The idea that Ireland is still a neutral state is false, says one expert, pointing to the US military landings in Shannon

WITH military patrols of football fans in France, soldiers guarding wire fences against refugees in southern Europe, and military bases beefing up in Eastern Europe, the response to recent crises increasingly involves armies.

But what does it mean for Ireland? Amid all our expressions of solidarity with the countries affected, will we be asked for a more practical response? If so, will our neutrality survive?

Roger Cole, chairman of the Peace and Neutrality Alliance, answers that one with another question: What neutrality?

“Ireland is not a neutral state, which is rather obvious if you have over 2.5m, US troops having landed in Shannon Airport since 2002,” he says.

Successive governments have insisted the landings are not part of military operations but rather, as Foreign Affairs Minister Charlie Flanagan put it last week, “crew rest, aircraft refuelling, airport familiarisation, passenger transfer, and aircraft maintenance”.

Or so the US embassy informs him. Either way, Mr Cole believes facilitating the landings facilitates the US’s military adventures. Hence he questions the very notion that we remain a neutral state.

But it’s not just the airport activity that casts doubts, he says. It’s the fact that Irish troops are signed up to a British-led EU battle group that has been conducting exercises on British soil.

There have been recurring exchanges in the Dáil over the involvement of Irish troops in such battle groups, with ministers insisting the term itself is a military one referring only to the size of the force and not the nature of its mission.

“The participation in battle groups has no effect on our traditional policy of military neutrality,” Defence Minister Paul Kehoe said last month, insisting it was all about transport, logistics, and peacekeeping.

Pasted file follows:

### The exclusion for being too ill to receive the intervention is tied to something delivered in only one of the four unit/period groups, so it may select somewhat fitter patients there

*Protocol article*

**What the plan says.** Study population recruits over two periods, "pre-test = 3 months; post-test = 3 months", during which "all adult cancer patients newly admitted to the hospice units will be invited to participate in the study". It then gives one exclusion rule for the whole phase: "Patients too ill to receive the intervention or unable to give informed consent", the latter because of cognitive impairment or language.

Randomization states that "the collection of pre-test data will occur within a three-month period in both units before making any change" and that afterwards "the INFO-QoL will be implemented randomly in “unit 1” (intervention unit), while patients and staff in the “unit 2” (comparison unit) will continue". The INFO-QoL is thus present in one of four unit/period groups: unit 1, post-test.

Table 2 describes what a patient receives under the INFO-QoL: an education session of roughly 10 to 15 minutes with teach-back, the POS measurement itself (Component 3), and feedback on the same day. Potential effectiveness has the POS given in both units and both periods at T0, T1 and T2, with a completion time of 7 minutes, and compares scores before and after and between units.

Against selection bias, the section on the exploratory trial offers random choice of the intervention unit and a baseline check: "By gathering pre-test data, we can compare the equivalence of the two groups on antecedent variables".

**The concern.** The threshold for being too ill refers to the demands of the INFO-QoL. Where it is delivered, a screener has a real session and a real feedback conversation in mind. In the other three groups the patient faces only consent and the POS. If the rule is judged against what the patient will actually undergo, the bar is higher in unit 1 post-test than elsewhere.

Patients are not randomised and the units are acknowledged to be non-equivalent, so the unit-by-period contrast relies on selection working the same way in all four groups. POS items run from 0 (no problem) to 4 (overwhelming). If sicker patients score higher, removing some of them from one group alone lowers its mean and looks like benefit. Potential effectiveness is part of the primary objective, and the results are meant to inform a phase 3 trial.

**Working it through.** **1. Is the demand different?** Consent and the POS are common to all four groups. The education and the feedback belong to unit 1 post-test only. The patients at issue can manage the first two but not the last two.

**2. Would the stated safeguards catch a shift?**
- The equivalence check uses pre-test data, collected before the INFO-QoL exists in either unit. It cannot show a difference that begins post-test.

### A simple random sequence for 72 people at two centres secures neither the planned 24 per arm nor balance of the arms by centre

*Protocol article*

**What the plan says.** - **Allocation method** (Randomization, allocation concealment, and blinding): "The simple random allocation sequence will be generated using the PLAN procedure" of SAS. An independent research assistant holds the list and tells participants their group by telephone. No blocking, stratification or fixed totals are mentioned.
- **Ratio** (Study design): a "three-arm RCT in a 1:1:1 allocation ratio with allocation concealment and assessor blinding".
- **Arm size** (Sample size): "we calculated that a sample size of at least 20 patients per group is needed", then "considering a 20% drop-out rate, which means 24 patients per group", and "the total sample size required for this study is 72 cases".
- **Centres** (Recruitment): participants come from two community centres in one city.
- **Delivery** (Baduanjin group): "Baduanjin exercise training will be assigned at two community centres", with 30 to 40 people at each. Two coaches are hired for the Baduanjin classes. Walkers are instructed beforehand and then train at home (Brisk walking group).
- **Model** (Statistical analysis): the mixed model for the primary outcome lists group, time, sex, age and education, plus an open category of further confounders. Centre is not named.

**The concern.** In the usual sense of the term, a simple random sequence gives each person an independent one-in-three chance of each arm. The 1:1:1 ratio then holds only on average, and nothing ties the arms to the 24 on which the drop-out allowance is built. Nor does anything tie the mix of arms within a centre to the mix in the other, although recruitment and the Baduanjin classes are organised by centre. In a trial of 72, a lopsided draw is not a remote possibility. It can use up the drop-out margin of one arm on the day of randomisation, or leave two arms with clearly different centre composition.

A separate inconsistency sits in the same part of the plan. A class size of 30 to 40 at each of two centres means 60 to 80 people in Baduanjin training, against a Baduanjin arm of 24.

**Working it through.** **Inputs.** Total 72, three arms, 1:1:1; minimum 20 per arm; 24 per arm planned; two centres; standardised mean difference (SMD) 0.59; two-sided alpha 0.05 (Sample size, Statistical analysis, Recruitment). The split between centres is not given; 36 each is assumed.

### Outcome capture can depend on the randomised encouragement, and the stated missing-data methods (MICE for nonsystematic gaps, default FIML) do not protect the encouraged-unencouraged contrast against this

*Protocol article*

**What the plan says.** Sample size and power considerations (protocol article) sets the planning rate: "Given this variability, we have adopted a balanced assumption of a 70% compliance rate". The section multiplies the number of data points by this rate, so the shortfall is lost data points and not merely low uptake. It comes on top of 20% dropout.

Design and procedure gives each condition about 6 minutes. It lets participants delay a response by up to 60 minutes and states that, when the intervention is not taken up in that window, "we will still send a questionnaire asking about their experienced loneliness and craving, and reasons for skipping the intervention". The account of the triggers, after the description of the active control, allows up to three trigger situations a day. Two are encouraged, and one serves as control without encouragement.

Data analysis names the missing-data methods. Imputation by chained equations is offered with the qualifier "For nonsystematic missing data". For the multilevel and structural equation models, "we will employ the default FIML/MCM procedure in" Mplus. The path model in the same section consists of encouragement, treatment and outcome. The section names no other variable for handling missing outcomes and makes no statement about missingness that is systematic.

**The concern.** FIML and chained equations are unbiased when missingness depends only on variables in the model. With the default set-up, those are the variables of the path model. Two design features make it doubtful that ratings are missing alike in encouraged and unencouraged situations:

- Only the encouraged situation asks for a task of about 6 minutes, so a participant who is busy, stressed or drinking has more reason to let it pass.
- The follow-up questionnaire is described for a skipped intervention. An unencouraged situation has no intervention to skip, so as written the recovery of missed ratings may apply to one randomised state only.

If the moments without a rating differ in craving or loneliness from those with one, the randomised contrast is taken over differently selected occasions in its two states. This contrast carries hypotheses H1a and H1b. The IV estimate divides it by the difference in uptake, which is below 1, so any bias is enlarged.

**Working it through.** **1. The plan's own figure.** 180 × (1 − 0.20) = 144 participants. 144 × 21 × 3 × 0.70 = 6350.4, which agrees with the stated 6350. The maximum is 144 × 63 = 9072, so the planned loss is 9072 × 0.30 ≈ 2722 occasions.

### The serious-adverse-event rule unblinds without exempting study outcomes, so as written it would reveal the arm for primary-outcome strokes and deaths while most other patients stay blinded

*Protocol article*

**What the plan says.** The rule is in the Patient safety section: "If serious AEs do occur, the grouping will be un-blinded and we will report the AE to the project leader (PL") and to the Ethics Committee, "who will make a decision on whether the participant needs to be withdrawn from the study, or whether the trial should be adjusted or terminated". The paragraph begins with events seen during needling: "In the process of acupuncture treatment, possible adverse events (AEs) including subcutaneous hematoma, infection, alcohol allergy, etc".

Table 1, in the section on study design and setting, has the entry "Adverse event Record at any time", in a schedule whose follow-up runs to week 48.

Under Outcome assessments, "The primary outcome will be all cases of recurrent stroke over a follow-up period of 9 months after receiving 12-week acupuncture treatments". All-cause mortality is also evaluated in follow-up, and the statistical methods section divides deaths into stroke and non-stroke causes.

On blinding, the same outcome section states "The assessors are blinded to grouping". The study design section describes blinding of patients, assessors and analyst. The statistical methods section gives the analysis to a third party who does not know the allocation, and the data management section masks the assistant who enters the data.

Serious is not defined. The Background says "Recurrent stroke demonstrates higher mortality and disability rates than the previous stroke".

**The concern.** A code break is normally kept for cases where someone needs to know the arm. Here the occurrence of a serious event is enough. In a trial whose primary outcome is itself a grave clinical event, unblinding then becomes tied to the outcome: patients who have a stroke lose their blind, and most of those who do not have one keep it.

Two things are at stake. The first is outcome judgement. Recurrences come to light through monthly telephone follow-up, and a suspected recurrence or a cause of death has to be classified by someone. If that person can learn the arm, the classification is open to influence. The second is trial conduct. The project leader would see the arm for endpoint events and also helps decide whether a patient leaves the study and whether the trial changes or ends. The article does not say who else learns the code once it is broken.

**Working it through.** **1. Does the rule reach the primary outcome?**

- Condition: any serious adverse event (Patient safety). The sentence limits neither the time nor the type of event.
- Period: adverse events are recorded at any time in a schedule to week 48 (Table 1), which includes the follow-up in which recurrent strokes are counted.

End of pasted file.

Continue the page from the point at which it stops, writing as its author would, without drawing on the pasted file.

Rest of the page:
Mr Cole doesn’t accept that explanation, particularly given tightening ties between the EU and Nato, which has declared the EU a strategic military partner.

The lines are further blurred because 22 of Nato’s 28 member states are also in the EU and have jointly agreed to an increase in military spending.

“The inevitable consequences of which will be a massive cut in the amount of money they can spend on health and social welfare,” says Mr Cole.

He says that will cause further social and political unrest throughout Europe while boosting the US arms industry which profits from Nato-backed wars that produce millions of refugees that land on the doorstep of Europe. “Does any of this make sense?” he asks.

He finds other aspects of the West’s response to current crises more nonsensical — including the beefing up of Nato’s presence on Russia’s borders with more troops being deployed to Latvia, Lithuania, Estonia, and Poland. Russia, in reply, is increasing troops on its western borders.

The move was signalled a year ago when General Joe Dunford, chairman of the joint chiefs of staff of the US military, told the Senate that Russia was the number one threat to the US. China, North Korea, and IS came next, in that order.

While Russia’s annexation of Crimea is a cause for concern, Mr Cole says there is no evidence of Russia planning military moves further afield into Europe. He claims Nato’s actions are diversionary and serve only the US arms industry.

“It’s very difficult for these arms companies to make really big money if their only enemy is IS,” he says.

“When Dunford put Russia to the top of the threat list, he’s saying to the people of Nice, to the people of Paris, to the people of Brussels, that the greatest threat to you is not IS but Russia.”

He quotes Richard A Clarke, the former White House security adviser who left the Bush administration and wrote that going to war with Iraq as a consequence of 9/11 was like going to war with Mexico after the attack on Pearl Harbour.

“This is happening all over again. In response to IS, Nato — including Ireland because Ireland facilitates Nato troops and is part of the EU, Nato’s strategic military partner — wants to go to war with Russia.

“I think Irish people would be wrong not to be seriously frightened by this. We need to be talking about restoring our neutrality.”


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